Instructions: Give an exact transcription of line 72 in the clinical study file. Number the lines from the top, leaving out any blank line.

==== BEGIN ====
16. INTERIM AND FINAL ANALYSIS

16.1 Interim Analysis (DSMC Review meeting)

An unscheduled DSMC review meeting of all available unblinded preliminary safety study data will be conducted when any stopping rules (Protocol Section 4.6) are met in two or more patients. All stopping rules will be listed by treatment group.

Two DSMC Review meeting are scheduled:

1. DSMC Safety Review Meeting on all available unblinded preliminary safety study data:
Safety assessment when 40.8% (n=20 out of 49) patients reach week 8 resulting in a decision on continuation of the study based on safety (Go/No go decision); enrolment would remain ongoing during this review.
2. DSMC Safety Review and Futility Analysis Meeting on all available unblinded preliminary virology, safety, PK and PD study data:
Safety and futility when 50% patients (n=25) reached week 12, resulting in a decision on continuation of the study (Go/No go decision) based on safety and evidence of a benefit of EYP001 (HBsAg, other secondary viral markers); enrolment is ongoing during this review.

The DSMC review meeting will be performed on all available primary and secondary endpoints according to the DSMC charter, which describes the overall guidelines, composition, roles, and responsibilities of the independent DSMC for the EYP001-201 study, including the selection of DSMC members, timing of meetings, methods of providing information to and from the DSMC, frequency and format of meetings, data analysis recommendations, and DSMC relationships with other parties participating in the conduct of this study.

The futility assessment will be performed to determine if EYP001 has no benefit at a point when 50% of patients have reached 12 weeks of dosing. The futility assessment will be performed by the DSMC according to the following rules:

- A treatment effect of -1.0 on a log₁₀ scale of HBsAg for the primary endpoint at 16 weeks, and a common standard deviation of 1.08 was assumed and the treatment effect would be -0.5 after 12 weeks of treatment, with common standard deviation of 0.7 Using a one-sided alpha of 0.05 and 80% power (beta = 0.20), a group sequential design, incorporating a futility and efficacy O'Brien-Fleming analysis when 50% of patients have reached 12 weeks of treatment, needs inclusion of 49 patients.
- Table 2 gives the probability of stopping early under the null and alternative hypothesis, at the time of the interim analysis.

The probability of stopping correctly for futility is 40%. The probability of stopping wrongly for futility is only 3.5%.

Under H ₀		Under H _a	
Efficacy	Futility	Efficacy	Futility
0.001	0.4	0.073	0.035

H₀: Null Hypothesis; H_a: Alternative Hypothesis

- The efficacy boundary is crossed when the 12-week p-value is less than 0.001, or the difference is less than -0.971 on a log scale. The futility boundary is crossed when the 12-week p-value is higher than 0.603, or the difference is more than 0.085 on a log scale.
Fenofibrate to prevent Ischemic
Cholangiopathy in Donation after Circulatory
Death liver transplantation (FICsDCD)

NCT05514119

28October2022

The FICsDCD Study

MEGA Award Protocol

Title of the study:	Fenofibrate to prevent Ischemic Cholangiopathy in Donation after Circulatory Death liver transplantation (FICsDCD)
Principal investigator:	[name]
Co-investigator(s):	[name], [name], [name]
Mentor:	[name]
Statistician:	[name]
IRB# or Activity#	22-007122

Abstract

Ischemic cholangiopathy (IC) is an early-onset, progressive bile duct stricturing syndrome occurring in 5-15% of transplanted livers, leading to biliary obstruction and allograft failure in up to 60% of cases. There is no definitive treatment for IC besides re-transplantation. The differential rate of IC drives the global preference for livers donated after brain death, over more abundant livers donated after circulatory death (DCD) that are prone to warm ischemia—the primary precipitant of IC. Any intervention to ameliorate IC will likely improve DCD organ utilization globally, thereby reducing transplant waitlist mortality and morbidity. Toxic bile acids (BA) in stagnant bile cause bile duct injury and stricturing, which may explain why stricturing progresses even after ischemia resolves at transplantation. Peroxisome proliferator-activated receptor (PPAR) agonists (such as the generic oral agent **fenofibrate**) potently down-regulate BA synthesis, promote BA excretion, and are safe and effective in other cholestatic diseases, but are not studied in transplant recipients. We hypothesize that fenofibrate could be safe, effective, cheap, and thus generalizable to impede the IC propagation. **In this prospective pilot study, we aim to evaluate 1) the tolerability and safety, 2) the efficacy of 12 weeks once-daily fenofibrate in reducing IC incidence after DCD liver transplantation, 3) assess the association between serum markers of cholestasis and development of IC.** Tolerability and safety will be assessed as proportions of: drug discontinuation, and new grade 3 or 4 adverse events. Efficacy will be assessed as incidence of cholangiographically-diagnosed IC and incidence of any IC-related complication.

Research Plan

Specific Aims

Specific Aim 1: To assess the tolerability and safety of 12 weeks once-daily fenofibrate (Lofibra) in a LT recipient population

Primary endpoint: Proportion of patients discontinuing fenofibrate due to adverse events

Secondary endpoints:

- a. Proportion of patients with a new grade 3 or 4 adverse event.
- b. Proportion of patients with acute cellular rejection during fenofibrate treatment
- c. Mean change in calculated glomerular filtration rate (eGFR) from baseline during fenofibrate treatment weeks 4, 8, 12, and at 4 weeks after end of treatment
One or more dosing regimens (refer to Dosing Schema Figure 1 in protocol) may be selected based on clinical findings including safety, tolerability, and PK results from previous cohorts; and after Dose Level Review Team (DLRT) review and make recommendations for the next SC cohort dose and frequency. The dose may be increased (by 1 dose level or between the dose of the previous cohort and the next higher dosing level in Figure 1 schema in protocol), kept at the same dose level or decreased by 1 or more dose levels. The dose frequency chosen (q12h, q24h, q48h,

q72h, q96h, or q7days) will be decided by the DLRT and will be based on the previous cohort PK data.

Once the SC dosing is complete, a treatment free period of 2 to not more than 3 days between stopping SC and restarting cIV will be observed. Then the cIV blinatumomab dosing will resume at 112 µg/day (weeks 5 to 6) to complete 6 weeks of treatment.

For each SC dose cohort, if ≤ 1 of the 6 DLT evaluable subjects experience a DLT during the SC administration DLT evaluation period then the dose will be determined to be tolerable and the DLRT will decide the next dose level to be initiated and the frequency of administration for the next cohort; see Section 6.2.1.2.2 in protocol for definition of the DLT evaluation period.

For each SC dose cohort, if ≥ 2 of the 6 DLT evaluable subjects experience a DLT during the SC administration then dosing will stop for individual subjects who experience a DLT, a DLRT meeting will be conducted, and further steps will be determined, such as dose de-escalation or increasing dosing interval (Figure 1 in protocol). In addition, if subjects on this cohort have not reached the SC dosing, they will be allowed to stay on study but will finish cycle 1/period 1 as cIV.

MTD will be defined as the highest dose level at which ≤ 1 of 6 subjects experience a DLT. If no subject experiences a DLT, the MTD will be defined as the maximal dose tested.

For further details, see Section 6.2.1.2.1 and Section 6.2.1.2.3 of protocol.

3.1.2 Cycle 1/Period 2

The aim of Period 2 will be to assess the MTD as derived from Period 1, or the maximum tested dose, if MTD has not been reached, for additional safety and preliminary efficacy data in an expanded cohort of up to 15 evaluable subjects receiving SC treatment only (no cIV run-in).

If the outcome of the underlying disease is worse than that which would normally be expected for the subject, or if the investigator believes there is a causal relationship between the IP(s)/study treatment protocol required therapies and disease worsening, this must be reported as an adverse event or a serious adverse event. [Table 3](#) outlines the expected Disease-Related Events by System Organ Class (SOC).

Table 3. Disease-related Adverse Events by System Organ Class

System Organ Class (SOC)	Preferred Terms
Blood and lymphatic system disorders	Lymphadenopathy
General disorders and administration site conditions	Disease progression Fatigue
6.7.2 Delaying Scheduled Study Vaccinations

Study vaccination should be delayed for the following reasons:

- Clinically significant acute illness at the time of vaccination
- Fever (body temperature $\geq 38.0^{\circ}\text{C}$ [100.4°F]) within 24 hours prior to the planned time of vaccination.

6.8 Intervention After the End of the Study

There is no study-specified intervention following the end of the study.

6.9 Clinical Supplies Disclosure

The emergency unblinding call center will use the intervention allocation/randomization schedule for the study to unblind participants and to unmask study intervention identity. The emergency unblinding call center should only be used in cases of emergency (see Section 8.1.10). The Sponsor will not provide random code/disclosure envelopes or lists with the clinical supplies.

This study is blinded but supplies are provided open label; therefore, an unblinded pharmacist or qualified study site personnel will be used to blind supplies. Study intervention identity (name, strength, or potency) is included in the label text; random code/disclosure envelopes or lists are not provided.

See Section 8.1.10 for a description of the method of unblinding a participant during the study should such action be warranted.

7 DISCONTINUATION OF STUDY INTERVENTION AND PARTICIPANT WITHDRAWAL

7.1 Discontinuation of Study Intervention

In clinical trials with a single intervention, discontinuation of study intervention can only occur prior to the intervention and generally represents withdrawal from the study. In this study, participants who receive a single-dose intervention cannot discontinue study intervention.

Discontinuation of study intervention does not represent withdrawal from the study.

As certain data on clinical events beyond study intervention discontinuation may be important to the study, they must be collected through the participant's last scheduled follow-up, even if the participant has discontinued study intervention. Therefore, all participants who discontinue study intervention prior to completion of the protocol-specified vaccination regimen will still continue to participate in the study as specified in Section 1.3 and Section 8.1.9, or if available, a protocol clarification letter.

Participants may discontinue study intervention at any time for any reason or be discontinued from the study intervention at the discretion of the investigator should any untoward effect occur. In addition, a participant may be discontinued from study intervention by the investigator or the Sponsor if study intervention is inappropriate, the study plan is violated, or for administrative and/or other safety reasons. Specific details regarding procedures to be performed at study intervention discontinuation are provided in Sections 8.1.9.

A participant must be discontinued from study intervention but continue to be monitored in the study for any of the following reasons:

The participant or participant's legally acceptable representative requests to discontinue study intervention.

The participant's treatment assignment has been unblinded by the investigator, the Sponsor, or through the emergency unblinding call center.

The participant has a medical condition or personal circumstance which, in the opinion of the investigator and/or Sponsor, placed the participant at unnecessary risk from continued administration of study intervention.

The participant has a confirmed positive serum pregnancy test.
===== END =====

A participant must be discontinued from study intervention but continue to be monitored in the study for any of the following reasons: